# Analyzing Invariance Properties - Using Reflector Matrices

Browne and Shapiro (1989) give several corollaries which establish properties of reflector matrices implied by various types of scale invariances. Their results include (Shapiro & Browne, 1989, page 8).

Corollary 1.1 If S(q) is invariant under G1*, then the sum of the diagonal elements of is zero.

Corollary 1.2 If S(q) is invariant under G2*, then all diagonal elements of are zero.

These corollaries provide convenient devices for falsifying the dual assertion that a minimum has been obtained for a given discrepancy function, and that the fitted model possesses an invariance property.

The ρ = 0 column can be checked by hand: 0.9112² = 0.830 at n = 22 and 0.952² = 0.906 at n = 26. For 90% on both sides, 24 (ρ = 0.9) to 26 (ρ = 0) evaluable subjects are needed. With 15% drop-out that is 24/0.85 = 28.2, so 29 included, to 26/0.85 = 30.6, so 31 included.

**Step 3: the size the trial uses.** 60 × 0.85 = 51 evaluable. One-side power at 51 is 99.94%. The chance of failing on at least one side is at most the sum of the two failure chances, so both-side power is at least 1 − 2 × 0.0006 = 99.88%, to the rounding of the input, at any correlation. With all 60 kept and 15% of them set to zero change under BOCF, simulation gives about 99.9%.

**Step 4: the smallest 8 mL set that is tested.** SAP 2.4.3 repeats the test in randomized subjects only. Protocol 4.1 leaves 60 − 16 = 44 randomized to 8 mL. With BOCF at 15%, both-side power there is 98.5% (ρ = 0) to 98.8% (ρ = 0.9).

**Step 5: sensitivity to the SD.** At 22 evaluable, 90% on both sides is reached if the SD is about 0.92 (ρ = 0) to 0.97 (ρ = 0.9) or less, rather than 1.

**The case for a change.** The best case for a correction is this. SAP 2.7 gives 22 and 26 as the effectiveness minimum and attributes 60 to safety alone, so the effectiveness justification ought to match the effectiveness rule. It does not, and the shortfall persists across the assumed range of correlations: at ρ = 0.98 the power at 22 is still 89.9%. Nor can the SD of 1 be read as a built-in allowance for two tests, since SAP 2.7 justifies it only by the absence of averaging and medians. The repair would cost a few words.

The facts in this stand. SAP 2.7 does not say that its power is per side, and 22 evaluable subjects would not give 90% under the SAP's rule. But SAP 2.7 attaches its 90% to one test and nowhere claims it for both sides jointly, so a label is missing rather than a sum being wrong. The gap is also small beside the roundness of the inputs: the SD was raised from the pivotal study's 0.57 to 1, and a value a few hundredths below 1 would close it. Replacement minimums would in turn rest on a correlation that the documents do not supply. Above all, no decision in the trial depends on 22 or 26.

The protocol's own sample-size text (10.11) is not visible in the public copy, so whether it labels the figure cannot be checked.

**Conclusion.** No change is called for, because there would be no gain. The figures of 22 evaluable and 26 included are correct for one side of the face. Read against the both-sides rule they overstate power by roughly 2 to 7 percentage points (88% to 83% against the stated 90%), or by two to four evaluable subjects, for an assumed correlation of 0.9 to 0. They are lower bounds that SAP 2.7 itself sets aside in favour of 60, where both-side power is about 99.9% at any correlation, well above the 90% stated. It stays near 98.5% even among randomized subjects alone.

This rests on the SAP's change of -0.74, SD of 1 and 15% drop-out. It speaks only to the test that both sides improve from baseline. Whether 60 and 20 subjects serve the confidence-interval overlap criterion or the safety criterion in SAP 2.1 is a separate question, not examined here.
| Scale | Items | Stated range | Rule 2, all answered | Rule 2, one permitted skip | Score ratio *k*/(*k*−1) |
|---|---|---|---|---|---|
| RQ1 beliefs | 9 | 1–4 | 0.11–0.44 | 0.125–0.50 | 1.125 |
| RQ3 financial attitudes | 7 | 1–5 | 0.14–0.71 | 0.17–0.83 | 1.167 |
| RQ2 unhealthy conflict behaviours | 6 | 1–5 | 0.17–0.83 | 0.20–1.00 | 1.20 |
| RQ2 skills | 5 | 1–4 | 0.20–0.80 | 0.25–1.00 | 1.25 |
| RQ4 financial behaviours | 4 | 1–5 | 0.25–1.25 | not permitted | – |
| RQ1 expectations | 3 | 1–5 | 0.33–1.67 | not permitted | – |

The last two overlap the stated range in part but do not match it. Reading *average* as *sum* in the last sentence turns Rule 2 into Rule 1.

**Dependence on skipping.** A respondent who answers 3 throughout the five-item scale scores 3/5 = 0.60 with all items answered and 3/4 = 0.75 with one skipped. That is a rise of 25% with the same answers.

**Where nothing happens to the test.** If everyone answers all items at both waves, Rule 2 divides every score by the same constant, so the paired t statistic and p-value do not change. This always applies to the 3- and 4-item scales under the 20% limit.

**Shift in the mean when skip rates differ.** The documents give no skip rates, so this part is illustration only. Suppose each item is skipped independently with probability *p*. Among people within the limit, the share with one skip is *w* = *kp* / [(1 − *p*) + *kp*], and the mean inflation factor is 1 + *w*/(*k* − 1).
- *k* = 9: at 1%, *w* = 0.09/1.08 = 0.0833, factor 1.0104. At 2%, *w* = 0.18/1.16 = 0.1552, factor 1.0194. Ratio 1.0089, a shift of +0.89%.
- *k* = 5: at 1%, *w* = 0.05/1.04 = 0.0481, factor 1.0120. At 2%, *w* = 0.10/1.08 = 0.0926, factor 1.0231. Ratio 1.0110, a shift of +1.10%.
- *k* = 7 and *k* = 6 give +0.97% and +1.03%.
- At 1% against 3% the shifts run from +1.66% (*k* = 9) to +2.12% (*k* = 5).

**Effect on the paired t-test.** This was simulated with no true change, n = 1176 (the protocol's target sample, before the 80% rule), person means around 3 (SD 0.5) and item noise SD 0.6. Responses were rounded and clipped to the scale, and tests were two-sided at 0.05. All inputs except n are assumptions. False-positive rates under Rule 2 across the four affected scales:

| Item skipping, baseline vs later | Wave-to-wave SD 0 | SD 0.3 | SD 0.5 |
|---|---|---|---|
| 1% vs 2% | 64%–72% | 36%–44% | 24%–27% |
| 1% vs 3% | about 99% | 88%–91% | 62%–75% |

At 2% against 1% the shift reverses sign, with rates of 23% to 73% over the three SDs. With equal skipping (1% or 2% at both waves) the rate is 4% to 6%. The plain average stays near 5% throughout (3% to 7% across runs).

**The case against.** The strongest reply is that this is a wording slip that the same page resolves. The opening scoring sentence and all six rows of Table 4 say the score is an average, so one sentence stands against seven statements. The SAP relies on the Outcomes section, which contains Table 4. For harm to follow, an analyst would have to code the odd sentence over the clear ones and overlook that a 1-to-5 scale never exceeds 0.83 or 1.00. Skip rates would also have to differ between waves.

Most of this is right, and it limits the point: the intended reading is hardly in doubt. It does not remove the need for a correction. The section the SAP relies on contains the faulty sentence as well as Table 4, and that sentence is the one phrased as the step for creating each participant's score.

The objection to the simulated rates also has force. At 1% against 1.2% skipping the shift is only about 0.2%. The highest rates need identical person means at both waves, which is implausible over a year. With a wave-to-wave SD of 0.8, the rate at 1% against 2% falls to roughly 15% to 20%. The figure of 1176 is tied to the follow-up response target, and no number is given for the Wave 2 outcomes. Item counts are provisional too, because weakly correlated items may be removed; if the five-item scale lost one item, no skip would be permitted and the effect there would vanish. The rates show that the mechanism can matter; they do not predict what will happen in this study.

Specifically, for a given discrepancy function, the reflector matrix is computed after convergence. If the trace of the reflector matrix is not zero, then either a minimum has not been obtained, or the model is not invariant under a constant scaling factor, or both. Then the individual diagonal elements of the reflector matrix are examined. If they are not all zero, one can conclude that either a minimum has not been obtained, or the model is not invariant under changes of scale, or both.

From a practical standpoint, one must remember issues of machine precision. One would only expect the above criteria to be met to an acceptable level of machine precision. Consequently, SEPATH, besides printing the reflector matrix, also reports (1) the trace of the reflector matrix, and (2) the largest absolute value on the diagonal of the reflector matrix.